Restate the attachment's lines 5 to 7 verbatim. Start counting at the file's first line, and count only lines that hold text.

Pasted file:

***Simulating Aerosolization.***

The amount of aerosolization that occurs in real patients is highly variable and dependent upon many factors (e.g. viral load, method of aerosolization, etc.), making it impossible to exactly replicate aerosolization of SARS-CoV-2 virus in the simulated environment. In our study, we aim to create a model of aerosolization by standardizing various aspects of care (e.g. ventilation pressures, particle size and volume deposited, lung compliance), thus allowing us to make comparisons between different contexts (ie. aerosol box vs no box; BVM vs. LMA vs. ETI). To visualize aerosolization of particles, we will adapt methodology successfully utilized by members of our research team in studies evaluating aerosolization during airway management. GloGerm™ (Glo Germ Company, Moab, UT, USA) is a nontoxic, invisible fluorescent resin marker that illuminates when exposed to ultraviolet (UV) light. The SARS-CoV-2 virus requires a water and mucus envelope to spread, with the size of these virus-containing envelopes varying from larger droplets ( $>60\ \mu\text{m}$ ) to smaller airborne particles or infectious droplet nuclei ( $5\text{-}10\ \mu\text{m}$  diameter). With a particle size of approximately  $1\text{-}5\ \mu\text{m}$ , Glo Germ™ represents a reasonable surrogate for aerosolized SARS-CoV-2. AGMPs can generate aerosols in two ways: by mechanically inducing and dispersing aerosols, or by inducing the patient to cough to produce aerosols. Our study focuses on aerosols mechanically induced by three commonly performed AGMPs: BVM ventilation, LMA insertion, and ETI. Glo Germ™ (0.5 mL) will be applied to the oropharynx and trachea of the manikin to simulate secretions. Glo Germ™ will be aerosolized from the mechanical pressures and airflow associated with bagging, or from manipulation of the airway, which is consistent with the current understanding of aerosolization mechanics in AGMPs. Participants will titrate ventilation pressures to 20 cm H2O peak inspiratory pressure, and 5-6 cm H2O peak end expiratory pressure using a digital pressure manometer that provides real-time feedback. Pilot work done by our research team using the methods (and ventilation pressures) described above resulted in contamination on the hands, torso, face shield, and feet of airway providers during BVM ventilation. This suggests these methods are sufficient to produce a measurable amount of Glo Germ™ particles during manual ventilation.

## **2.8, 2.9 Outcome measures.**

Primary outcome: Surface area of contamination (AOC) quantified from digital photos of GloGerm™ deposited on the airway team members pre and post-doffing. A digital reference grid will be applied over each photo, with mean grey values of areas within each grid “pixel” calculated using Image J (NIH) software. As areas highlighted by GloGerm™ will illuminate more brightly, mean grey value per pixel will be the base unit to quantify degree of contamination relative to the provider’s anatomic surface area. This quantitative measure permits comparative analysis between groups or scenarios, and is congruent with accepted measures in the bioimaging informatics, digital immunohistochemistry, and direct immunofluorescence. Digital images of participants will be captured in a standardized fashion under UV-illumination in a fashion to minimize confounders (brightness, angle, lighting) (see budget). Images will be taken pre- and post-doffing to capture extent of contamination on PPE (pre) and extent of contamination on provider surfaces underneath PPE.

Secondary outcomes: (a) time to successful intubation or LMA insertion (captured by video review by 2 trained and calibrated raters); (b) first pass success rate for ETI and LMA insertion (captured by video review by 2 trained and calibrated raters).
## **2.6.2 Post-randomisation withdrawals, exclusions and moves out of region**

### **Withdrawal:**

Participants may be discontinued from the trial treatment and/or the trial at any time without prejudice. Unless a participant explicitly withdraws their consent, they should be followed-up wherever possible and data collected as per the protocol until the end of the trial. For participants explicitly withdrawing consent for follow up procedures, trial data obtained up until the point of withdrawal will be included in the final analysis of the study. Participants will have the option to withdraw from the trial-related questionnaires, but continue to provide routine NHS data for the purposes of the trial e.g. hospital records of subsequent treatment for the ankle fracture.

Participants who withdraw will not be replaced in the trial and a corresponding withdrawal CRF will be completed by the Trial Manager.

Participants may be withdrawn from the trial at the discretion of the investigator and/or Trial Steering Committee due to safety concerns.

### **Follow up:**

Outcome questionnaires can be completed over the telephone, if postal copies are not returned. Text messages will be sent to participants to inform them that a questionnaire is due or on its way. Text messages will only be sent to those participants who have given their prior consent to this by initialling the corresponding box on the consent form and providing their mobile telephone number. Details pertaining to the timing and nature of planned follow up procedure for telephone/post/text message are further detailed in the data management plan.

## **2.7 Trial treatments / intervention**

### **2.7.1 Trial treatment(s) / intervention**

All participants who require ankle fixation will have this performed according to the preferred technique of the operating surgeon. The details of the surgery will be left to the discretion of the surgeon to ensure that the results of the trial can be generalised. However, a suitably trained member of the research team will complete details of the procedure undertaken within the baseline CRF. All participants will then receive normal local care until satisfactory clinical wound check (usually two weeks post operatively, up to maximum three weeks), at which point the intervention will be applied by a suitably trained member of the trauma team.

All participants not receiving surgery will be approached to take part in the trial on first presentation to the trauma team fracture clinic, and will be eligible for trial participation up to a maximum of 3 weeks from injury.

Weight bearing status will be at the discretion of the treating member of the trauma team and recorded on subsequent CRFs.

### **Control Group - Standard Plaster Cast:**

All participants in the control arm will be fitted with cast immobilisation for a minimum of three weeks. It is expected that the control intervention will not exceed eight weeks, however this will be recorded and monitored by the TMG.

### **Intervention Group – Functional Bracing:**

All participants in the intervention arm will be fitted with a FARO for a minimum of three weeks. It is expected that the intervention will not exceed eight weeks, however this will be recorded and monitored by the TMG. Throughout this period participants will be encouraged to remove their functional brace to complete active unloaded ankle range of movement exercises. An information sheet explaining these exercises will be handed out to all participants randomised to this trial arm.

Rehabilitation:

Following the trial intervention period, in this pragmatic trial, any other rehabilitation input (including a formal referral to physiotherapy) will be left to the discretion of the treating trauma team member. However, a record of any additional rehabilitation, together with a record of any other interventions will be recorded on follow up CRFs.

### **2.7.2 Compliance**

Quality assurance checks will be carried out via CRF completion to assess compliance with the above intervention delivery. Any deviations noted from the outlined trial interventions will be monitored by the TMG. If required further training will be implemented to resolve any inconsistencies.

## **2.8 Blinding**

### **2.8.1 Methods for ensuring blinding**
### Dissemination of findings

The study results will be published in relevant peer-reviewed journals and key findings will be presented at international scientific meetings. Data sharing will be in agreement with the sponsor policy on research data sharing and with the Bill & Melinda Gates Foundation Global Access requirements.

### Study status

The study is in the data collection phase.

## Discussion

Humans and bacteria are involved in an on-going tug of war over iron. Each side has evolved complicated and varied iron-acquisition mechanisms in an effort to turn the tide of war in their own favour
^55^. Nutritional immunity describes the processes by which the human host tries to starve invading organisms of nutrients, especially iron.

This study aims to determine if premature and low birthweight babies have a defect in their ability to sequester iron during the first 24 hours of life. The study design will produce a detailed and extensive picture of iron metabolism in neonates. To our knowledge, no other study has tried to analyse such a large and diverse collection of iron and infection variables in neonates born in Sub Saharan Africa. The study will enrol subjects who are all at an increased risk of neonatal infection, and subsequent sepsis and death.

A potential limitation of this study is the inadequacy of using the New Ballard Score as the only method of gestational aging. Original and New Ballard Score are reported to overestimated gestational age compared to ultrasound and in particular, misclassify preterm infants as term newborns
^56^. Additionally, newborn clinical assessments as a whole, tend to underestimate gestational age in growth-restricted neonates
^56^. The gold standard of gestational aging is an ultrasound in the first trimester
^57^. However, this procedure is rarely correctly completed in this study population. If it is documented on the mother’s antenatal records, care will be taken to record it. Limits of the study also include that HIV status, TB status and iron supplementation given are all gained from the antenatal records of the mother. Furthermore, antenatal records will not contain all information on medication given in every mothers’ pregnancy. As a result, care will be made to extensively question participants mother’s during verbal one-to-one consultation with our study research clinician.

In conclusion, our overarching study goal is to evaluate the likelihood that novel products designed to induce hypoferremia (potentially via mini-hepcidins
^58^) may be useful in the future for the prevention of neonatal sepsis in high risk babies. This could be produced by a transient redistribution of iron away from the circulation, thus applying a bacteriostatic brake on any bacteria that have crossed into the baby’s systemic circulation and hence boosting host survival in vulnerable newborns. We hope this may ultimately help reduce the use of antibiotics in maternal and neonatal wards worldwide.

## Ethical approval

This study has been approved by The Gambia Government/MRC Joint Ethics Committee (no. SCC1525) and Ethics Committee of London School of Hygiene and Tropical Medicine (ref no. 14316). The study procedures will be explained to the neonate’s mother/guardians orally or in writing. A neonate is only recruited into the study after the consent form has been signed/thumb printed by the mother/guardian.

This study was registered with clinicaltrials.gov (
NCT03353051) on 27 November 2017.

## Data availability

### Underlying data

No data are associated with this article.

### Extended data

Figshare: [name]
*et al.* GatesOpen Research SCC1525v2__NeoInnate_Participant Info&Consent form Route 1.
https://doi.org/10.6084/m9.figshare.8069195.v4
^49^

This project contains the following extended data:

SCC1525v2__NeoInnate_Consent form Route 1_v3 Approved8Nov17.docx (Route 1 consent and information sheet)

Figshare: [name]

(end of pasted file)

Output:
Secondary outcomes: (a) time to successful intubation or LMA insertion (captured by video review by 2 trained and calibrated raters); (b) first pass success rate for ETI and LMA insertion (captured by video review by 2 trained and calibrated raters).
## **2.6.2 Post-randomisation withdrawals, exclusions and moves out of region**

### **Withdrawal:**